• Under alkaline conditions, the presence of an alkene causes the permanganate solution to change from purple to dark green, before producing a dark brown precipitate.

A diol is formed, and potassium permanganate acts as the oxidising agent. For example, reacting the alkene ethene with cold potassium permanganate solution will result in the production of ethane-1,2-diol, as shown by the equation below:

Reactions of alkenes, potassium permanganate oxidation reaction ethene, StudySmarterThe reaction between potassium permanganate, represented by [O], and ethene. Anna Brewer, StudySmarter Originals

Although this reaction produces a distinctive colour change, it is not a useful indicator of the presence of alkenes, as potassium permanganate is able to oxidise a variety of molecules. Electrophilic addition with bromine water is a more useful test, as explored above.

The above reaction uses cold, dilute potassium permanganate solution. However, if you use hot, concentrated, acidic potassium permanganate solution, further oxidation reactions occur. The diol splits up into two smaller molecules which are eventually oxidised into carboxylic acids.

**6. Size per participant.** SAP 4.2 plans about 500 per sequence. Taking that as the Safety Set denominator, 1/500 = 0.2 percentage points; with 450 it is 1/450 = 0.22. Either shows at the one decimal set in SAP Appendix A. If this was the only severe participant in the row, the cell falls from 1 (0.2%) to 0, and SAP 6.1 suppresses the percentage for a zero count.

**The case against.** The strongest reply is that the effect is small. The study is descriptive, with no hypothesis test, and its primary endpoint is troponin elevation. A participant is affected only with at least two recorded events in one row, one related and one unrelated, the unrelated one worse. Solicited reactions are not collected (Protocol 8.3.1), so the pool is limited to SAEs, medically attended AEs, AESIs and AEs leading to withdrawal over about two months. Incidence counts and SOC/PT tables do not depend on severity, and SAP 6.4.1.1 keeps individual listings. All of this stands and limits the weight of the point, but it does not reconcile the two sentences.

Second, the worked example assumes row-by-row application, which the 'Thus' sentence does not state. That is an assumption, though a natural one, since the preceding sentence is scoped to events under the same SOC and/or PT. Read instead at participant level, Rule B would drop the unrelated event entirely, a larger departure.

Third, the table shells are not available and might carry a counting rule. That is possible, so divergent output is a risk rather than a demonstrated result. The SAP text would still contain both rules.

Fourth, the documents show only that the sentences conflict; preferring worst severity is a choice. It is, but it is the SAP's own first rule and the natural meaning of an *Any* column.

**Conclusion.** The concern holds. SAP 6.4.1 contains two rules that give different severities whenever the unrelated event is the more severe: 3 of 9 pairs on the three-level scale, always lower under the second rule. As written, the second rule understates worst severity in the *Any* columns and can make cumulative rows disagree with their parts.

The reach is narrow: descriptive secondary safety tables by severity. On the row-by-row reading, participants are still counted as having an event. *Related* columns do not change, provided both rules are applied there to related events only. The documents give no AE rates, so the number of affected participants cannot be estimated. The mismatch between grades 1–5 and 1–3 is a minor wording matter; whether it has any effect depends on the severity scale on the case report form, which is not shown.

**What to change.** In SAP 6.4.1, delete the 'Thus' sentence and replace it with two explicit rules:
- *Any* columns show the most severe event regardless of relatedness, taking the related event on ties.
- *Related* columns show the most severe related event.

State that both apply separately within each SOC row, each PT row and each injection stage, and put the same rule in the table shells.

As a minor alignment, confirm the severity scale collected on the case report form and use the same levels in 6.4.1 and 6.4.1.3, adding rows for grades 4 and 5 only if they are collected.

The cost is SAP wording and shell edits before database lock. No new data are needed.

To learn about a different type of alcohol oxidation, take a look at Oxidation of Alcohols.

Reaction with hydrogen

Alkenes react with hydrogen in a hydrogenation reaction to form alkanes. A nickel catalyst is used. For example, ethene can be hydrogenated into ethane:

Reactions of alkenes, hydrogen reaction ethene, StudySmarterThe reaction between ethene and hydrogen.Anna Brewer, StudySmarter Originals.

Hydrogenation is commonly used in margarine production as it ‘hardens’ vegetable oils, raising their melting point so that they are solid at room temperature. A certain proportion of the C=C double bonds in vegetable oils in margarines are hydrogenated to achieve the product's desired properties. This is known as partial hydrogenation, and the hydrogenated oils are known as trans fats.

Although trans fats are cheap to produce, easy to use, and help give some foods a desirable taste and texture, they have been linked to raised cholesterol levels and an increased risk of heart disease. Are they really worth the taste?

Major and minor products of reactions with alkenes

If the alkene used in an electrophilic addition reaction is asymmetric, multiple products can be formed. This is because the electrophile can add onto either carbon in the alkene’s C=C bond. The result is that two different structural isomers are produced.

Structural isomers are molecules with the same molecular formula but different structural formulae.